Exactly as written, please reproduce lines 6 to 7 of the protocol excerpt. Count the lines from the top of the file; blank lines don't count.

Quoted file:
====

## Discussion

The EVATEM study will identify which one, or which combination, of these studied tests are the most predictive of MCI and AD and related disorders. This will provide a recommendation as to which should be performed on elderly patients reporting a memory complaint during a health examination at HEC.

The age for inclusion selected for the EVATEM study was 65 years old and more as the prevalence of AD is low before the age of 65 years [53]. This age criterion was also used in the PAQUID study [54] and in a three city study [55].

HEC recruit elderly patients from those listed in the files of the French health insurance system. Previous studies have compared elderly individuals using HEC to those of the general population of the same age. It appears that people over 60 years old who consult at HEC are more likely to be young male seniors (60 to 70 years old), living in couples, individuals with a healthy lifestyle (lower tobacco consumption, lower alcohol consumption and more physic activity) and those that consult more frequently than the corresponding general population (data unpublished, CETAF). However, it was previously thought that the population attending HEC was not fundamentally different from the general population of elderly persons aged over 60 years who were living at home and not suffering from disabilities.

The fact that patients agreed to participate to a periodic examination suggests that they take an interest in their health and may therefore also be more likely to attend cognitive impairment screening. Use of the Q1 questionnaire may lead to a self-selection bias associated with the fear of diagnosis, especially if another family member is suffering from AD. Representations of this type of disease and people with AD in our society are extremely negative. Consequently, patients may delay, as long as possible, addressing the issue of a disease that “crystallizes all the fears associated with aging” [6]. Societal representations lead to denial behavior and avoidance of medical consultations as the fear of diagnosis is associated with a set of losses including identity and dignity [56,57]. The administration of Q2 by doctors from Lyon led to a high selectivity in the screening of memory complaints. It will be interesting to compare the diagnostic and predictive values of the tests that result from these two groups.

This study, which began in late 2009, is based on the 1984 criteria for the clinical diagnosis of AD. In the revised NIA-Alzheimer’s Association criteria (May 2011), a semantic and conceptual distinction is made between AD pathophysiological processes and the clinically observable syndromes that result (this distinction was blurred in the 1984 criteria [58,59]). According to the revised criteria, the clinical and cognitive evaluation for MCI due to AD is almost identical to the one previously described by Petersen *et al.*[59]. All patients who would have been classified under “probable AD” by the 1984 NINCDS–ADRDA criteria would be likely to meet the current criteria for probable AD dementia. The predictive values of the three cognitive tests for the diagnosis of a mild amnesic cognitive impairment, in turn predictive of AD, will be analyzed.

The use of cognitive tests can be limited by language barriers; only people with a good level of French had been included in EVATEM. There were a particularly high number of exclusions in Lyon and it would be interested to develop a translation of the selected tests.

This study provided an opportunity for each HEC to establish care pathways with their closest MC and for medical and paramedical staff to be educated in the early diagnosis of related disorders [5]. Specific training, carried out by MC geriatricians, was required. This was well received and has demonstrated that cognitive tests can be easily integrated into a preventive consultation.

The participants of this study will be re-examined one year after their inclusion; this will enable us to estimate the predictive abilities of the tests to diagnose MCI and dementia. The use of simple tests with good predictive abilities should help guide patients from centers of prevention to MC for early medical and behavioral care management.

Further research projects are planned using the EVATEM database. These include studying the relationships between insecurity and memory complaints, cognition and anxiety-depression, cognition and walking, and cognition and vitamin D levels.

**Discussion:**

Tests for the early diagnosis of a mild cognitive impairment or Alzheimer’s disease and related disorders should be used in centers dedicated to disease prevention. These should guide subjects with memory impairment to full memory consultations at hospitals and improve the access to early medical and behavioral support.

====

This study, which began in late 2009, is based on the 1984 criteria for the clinical diagnosis of AD. In the revised NIA-Alzheimer’s Association criteria (May 2011), a semantic and conceptual distinction is made between AD pathophysiological processes and the clinically observable syndromes that result (this distinction was blurred in the 1984 criteria [58,59]). According to the revised criteria, the clinical and cognitive evaluation for MCI due to AD is almost identical to the one previously described by Petersen *et al.*[59]. All patients who would have been classified under “probable AD” by the 1984 NINCDS–ADRDA criteria would be likely to meet the current criteria for probable AD dementia. The predictive values of the three cognitive tests for the diagnosis of a mild amnesic cognitive impairment, in turn predictive of AD, will be analyzed.

The use of cognitive tests can be limited by language barriers; only people with a good level of French had been included in EVATEM. There were a particularly high number of exclusions in Lyon and it would be interested to develop a translation of the selected tests.